Scotland establishes tree gene pool to aid global conservation

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19 JUNE 2011NEWS RELEASE No: 14687

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Environment & Climate Change Minister, Stewart Stevenson visited the Forest Festival at Scone Palace on Saturday (18 June) to launch the National Tree Collections of Scotland (NTCS).

A partnership project, led by Forestry Commission Scotland and Royal Botanic Garden Edinburgh, NTCS will serve as Scotland’s national arboretum.

The collections – at sites around the country - will raise awareness of Scotland’s world-leading role in tree conservation and also highlight the rich history of Scottish plant collectors, whose legacy shapes modern forestry - and its significant contribution to Scotland’s rural economy. 

Environment & Climate Change Minister, Stewart Stevenson, said:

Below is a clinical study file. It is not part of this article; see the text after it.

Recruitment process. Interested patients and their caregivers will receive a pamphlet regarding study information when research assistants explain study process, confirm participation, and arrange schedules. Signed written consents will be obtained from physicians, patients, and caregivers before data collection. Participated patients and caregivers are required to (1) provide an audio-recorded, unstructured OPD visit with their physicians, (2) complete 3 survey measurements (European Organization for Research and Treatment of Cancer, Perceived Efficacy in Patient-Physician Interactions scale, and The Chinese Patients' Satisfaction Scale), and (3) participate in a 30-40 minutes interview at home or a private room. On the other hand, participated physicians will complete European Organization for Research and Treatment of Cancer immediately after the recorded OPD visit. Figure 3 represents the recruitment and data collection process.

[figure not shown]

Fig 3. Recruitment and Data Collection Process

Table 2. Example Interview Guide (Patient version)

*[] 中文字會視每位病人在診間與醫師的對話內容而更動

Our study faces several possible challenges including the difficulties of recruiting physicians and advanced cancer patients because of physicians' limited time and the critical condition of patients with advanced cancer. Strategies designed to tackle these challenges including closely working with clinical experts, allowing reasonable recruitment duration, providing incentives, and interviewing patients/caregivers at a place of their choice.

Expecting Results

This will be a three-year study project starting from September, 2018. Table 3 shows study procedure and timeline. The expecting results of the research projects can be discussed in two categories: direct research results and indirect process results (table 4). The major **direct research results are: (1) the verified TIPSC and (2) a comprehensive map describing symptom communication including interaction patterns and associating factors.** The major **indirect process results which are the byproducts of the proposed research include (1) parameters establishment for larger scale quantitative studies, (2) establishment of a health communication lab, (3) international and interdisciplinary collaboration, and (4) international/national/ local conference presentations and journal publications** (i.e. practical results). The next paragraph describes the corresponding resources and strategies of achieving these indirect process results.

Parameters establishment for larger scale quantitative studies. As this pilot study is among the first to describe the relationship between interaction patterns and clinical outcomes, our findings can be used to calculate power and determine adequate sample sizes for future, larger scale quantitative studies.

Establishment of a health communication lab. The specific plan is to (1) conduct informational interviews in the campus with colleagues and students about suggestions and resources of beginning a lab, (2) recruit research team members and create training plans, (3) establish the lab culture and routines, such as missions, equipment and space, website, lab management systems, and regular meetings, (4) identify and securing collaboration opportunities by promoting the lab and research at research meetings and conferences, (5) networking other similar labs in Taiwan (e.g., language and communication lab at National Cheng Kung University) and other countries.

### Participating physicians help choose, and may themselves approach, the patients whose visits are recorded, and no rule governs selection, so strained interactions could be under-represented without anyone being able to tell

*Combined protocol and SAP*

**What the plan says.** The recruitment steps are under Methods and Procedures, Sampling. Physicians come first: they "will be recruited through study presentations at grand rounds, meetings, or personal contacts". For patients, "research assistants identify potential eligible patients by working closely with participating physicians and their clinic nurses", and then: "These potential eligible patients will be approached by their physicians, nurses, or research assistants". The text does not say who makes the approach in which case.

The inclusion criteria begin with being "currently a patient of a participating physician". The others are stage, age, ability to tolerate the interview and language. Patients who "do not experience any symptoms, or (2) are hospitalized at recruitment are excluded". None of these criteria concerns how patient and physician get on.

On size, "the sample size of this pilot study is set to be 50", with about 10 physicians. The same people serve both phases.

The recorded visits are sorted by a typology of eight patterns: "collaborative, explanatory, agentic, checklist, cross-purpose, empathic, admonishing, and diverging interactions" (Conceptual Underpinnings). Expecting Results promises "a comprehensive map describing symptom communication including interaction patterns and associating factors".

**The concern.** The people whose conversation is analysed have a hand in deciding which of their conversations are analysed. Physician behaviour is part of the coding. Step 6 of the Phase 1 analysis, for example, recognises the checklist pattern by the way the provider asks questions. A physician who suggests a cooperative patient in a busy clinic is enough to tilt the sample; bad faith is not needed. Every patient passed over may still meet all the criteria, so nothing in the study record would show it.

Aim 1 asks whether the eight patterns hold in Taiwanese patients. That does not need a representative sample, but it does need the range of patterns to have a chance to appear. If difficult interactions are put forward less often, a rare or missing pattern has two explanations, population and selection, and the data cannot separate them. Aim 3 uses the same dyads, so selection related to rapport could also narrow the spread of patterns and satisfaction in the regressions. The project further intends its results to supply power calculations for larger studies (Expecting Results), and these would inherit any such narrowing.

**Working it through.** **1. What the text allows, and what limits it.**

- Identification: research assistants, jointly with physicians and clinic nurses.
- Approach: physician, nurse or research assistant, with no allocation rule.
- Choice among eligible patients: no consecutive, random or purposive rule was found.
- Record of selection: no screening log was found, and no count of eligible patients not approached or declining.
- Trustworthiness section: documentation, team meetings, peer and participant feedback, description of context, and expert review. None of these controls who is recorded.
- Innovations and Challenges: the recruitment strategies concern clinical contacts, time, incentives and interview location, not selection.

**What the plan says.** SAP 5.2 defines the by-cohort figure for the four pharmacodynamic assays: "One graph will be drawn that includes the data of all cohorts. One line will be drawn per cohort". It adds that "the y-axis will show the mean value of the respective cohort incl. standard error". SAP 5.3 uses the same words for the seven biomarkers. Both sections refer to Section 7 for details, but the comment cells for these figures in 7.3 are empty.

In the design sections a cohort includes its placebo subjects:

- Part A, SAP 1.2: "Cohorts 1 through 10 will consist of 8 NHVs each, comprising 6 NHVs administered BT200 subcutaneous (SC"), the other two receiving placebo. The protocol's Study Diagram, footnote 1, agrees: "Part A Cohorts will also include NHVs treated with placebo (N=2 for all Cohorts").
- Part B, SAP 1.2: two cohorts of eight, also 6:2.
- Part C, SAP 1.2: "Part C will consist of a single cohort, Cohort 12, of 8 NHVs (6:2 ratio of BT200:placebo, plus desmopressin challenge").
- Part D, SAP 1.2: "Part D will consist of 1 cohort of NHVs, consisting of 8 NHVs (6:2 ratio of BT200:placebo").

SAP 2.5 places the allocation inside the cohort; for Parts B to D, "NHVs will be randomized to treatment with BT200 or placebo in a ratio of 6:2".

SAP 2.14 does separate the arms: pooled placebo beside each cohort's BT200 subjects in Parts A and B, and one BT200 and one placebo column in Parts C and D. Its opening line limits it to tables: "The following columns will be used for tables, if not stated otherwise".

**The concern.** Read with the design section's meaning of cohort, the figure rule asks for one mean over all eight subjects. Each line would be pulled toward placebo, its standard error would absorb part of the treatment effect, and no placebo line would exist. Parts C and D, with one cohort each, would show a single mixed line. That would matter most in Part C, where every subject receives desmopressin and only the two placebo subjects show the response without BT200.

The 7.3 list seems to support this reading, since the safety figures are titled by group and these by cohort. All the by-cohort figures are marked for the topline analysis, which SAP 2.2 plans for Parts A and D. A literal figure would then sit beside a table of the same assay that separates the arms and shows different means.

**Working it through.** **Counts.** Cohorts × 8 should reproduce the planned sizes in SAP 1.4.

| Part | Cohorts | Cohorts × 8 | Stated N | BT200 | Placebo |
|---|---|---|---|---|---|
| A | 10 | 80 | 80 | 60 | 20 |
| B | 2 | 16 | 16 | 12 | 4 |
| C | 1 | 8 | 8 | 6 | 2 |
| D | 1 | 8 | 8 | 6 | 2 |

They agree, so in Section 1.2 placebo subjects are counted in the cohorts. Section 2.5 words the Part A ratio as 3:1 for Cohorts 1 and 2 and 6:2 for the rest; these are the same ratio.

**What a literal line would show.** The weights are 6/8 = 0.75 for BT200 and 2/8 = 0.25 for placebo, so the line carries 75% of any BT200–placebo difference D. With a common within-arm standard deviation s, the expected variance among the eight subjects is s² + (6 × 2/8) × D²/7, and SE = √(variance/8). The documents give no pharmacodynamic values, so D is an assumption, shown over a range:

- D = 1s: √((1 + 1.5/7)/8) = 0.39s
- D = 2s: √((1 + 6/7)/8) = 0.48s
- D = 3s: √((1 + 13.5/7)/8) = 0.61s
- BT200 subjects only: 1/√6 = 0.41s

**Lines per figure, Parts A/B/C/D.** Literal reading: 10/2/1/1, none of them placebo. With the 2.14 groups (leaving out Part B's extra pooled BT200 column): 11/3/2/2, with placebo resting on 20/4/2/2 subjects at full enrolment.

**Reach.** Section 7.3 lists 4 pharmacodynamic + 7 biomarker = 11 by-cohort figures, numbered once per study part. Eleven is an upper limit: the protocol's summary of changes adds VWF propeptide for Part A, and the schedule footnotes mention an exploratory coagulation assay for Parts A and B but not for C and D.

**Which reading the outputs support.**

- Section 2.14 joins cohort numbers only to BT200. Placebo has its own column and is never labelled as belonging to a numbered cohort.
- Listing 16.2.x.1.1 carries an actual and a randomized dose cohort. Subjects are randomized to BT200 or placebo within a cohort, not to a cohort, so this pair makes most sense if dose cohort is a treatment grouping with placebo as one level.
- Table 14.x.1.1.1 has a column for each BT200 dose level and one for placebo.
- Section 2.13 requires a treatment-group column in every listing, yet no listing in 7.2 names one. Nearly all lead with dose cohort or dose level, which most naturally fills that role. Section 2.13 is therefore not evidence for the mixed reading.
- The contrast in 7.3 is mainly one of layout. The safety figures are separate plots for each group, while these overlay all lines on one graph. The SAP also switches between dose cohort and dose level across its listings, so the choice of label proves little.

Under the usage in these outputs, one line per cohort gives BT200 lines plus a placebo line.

“Scotland’s climate, our history of tree collecting and our expertise and tradition in horticulture, science and forestry, have combined to create some of the finest tree collections in Europe.

“At a time of global concern over encroaching climate change and ongoing habitat destruction, Scotland's tree collections are taking on a new educational and conservation significance.

“Many of the species featuring in the National Tree Collections are under threat in their own natural environments so the participating NTCS sites are a vital reservoir of genetic material that will both safeguard against this threat of extinction and also help maintain the value of collections in the British Isles in general.”

As a voluntary ‘club’ of willing participants, the NTCS members will share expertise and resources to conserve the collections and secure their long-term future. Each of the sites will also be accessible to the public.

The emphasis will be on being inclusive rather than exclusive so anyone with a tree collection of interest wishing to get involved will be encouraged to discuss how they might participate.

Professor Stephen Blackmore, Regius Keeper of the Royal Botanic Garden Edinburgh, key partners in the project, added: